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Local legislator's project scrutinized


Federal and Baltimore County officials are reviewing whether a state lawmaker followed proper procedures in a construction project at his waterfront property.

Del. Richard K. Impallaria has been accused of doing grading work without the necessary permit at a 2-acre tract of land on Middle River, after trees were removed and dredging spoils were dumped in a protected shoreline buffer area, according to Baltimore County records and environmental officials.

Impallaria was issued an order last month to stop all work at his property at 1923 Old Eastern Ave., in the heart of the county's eastside revitalization zone, by an inspector from the county Department of Environmental Protection and Resource Management.

A spokesman for the U.S. Army Corps of Engineers said last week that the agency is conducting a separate examination to determine whether Impallaria abided by the terms of a permit that required dredge spoils to be dumped at Hart-Miller Island.

Impallaria, 42, a Republican who represents Baltimore County's eastside and part of Harford County, was elected to the House of Delegates two years ago and is a member of the Economic Matters Committee. During the last General Assembly session, he and fellow 7th District Republican Del. Patrick L. McDonough were sponsors of a series of bills designed to crack down on illegal immigration.

The county inspector who issued the Nov. 5 stop-work order was responding to several complaints about grading at the property, and found other "problems" that included missing trees and spoils dumped at the site, said David A.C. Carroll, director of the Department of Environmental Protection and Resource Management.

Before the stop-work order was issued, Carroll said, Impallaria had dredged the river in front of his property and deposited the spoils in both the protected 100-foot buffer area and elsewhere on his property.

"He came to us after the fact trying to obtain the proper permits, but the work was already completed," Carroll said.

'Significant violation'

Carroll said officials will review Impallaria's case within the next couple of weeks.

"This was a significant violation," he said.

Violators of stop-work orders face fines of up to $1,000 a day but typically are required to make restitution in the form of tree plantings and shore restoration, officials said.

Impallaria has not been fined, Carroll said.

Last year, the Maryland Department of the Environment found that Impallaria had dumped concrete and other debris on the banks of a stream adjacent to his property; the stream empties into Middle River.

Impallaria removed that debris, state officials said at the time.

Last week, MDE issued Impallaria a permit to build a pier at the site. Robert M. Summers, the agency's director of water management administration, advised Impallaria in a letter Wednesday that penalties will not be pursued against him for a "minor sediment control violation" because he carried out his dredging project "in conformance with the Corps of Engineers permit."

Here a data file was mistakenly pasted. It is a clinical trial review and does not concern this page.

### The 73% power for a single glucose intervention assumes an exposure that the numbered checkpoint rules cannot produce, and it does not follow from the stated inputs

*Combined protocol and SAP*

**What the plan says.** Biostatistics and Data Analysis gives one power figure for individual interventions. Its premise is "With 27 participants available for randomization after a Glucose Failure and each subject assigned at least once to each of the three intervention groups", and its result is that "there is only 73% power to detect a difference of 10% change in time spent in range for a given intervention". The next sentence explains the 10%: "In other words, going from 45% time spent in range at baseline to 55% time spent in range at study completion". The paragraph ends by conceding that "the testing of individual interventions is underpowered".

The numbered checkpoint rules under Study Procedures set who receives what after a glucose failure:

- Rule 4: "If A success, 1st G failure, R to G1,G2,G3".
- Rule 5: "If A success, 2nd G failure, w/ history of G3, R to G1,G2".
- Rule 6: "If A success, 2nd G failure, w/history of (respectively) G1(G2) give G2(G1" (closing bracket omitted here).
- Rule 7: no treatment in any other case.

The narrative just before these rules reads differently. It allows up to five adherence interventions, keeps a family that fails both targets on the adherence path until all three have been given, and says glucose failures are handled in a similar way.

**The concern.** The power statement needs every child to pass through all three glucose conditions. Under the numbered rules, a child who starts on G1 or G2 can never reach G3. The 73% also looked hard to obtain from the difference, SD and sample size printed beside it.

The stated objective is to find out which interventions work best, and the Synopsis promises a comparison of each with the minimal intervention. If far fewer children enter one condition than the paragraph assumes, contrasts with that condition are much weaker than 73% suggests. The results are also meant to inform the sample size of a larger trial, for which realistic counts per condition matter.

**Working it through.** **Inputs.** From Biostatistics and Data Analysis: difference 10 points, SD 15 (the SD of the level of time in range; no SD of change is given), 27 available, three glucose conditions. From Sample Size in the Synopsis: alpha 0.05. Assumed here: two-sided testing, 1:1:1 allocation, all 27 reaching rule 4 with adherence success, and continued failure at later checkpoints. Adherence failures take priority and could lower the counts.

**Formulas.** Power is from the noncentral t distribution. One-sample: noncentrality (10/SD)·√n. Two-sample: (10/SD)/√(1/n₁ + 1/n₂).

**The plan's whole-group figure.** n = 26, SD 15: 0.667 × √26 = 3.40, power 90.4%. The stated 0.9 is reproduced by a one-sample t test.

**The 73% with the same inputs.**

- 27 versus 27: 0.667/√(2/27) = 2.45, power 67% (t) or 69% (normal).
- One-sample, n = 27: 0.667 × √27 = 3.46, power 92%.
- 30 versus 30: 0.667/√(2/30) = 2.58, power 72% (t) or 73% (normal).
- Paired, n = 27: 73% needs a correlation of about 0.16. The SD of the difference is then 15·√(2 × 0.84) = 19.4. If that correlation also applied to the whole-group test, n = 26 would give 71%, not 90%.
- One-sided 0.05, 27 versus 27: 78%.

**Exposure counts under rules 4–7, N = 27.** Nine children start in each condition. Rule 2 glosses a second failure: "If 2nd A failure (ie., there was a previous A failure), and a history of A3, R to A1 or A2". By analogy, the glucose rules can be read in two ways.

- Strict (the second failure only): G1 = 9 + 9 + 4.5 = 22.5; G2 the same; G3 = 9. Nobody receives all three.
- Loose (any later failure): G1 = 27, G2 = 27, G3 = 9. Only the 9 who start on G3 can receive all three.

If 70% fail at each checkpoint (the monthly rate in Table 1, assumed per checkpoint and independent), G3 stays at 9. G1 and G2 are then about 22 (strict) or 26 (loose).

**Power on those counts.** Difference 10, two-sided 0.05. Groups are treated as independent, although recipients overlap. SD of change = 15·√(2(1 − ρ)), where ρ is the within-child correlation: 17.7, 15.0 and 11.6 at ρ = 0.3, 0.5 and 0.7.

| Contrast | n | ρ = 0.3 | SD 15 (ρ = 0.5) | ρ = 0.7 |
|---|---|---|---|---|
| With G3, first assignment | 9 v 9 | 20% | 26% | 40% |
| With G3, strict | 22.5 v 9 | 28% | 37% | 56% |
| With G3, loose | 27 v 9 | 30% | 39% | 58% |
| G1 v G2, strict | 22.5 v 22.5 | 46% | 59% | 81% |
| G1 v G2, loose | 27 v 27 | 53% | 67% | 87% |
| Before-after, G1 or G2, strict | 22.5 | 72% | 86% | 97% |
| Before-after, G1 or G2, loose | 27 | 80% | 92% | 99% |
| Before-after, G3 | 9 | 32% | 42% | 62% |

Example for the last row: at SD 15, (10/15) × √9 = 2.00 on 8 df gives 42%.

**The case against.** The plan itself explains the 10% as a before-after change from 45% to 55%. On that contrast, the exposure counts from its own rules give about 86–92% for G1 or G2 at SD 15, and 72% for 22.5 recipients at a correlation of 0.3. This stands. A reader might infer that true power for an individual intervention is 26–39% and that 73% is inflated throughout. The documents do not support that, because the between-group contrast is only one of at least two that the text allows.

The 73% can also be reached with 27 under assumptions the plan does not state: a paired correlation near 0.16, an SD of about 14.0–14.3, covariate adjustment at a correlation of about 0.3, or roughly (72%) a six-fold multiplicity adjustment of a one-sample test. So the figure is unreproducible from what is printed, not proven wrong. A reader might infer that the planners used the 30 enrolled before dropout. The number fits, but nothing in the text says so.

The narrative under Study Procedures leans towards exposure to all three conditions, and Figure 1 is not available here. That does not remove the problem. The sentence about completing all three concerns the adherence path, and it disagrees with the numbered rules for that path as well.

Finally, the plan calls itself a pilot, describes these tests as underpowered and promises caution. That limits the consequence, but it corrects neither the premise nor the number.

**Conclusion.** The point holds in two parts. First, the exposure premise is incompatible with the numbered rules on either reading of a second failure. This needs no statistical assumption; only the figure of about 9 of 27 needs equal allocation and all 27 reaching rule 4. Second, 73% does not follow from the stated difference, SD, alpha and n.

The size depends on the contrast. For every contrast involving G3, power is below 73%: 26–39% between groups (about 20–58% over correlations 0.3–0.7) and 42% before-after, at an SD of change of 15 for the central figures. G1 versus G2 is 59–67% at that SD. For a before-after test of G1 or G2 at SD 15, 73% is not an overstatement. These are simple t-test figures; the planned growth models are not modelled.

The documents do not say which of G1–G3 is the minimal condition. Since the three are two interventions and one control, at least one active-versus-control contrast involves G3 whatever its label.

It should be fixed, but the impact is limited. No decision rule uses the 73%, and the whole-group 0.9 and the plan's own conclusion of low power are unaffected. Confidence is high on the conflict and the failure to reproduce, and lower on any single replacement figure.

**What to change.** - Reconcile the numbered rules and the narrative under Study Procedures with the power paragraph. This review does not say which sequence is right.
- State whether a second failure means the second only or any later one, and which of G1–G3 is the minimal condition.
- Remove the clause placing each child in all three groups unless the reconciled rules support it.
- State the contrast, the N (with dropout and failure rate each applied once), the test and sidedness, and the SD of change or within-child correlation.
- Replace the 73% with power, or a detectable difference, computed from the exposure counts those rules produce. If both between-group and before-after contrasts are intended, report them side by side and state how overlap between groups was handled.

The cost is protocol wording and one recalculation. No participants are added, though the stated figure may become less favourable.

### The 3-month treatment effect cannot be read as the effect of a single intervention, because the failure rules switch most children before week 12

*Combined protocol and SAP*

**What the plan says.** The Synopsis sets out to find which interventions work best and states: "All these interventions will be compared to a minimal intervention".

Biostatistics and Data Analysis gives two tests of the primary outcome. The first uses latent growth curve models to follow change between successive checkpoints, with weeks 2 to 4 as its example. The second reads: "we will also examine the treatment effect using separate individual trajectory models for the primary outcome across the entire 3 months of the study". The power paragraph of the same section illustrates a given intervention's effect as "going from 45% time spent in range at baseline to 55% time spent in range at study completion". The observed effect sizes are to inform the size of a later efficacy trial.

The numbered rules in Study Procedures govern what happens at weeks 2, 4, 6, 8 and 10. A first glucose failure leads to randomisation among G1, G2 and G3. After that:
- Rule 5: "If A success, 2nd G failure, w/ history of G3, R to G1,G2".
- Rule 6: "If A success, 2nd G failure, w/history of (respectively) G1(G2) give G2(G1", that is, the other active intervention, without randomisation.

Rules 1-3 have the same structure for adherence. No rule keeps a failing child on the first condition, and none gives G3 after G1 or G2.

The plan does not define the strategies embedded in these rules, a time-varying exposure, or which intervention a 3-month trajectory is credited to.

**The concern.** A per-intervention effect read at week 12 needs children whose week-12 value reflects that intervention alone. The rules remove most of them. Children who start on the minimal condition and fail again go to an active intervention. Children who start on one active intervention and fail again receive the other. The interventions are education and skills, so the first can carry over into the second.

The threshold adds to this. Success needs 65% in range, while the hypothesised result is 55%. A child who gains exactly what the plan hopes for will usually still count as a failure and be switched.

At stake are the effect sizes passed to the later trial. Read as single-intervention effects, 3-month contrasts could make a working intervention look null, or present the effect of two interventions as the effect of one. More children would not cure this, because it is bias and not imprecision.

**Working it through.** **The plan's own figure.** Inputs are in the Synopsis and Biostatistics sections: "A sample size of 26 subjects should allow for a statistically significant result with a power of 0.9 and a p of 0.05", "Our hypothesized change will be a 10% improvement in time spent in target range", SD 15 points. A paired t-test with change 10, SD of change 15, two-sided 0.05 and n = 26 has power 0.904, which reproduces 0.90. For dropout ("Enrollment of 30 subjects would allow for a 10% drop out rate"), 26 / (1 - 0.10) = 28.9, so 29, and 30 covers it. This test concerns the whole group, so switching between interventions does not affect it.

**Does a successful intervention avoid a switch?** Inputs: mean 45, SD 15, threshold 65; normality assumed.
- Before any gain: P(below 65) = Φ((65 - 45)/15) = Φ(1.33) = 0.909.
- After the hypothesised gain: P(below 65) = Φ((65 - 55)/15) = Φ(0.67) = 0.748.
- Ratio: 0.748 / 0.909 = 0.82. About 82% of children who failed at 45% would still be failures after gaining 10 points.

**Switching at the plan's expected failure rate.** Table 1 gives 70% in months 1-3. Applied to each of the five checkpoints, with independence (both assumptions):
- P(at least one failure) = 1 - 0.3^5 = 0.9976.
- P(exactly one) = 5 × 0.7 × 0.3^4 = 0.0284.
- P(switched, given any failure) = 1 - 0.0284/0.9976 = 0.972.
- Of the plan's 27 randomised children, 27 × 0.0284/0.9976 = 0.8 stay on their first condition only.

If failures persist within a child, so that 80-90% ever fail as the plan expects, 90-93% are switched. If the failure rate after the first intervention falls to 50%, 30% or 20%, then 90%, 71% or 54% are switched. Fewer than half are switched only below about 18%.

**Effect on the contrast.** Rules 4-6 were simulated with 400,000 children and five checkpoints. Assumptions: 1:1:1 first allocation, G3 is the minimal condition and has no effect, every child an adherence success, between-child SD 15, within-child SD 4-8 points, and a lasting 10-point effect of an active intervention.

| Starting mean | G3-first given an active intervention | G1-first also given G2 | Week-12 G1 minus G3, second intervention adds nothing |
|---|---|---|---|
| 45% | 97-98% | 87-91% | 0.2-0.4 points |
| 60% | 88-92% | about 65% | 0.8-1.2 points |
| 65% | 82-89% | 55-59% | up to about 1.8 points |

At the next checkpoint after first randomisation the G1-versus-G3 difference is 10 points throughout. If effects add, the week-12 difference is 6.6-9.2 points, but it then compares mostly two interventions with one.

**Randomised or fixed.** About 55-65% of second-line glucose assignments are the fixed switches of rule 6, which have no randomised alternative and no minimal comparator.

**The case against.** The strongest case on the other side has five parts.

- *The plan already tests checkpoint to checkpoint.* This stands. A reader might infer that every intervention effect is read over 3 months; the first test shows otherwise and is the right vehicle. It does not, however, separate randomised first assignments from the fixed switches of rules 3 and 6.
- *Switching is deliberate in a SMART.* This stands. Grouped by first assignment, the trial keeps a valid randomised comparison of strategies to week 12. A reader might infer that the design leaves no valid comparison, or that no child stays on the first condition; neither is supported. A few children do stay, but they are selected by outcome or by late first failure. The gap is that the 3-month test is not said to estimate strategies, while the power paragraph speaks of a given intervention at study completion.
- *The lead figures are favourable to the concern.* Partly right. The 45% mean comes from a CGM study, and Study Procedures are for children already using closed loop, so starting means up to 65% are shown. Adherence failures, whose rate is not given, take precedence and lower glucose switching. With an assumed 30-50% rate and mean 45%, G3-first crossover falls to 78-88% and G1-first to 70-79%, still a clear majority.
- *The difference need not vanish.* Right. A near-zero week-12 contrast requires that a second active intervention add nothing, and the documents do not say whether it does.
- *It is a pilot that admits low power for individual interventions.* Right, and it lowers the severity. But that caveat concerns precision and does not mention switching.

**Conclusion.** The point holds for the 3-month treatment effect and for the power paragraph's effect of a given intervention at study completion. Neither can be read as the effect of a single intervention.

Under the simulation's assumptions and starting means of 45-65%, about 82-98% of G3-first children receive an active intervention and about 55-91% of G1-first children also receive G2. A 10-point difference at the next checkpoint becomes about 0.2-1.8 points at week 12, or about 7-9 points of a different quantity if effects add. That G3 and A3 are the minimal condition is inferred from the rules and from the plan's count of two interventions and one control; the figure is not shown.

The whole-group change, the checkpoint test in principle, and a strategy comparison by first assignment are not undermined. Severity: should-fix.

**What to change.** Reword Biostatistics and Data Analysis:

Summers encouraged Impallaria "to make sure that all required permits and approvals are obtained and followed" in the future.

Impallaria was issued a federal permit in 1999 to dredge an area of Middle River for a pier and boat slip, said Bob Nelson, a spokesman for the Baltimore office of the Army Corps of Engineers.

"He was supposed to disperse the dredging spoils at Hart-Miller Island," Nelson said. "Our regulatory enforcement officers are looking at that property to see if the permit was followed."

Repeated attempts to obtain comment from Impallaria were unsuccessful. Numerous telephone calls were placed to the delegate and to his legislative aide, who said that Impallaria had received the messages.

Carroll, the county environmental official, said that after Tropical Storm Isabel, permits were issued under a consolidated process involving county, state and federal environmental agencies to help speed up repairs to piers, bulkheads and other waterfront property.

Impallaria obtained a permit to rebuild a bulkhead under that process, Carroll said.

Under the Chesapeake Bay Critical Area law, any grading, removal of trees and vegetation or other work within 100 feet of tidal waters must face a thorough government review.

Seeking a variance

On Nov. 29, Impallaria filed an application for a variance from Critical Area regulations with the county environmental agency. In it, he wrote that a contractor was supposed to have taken dredge spoils to Hart-Miller Island but did not, and a pile driving company was to have taken spoils to a parking lot outside the 100-foot buffer but did not.

Impallaria wrote that the effects of Isabel created the need to do work beyond what had originally been planned, and he asks for a variance to store the spoils within the buffer, behind the bulkhead.

He also wrote that Isabel uprooted trees on his property, adding that "it would be impossible to restore the 18 trees that were lost" with similar trees 60 feet in height.

Impallaria purchased the property and a concrete-block building on the site for $165,000. It has been used for auto body repair and a motorcycle shop.

The property is close to three marinas, a site that county planners once had envisioned a tourist destination. That plan was dropped.

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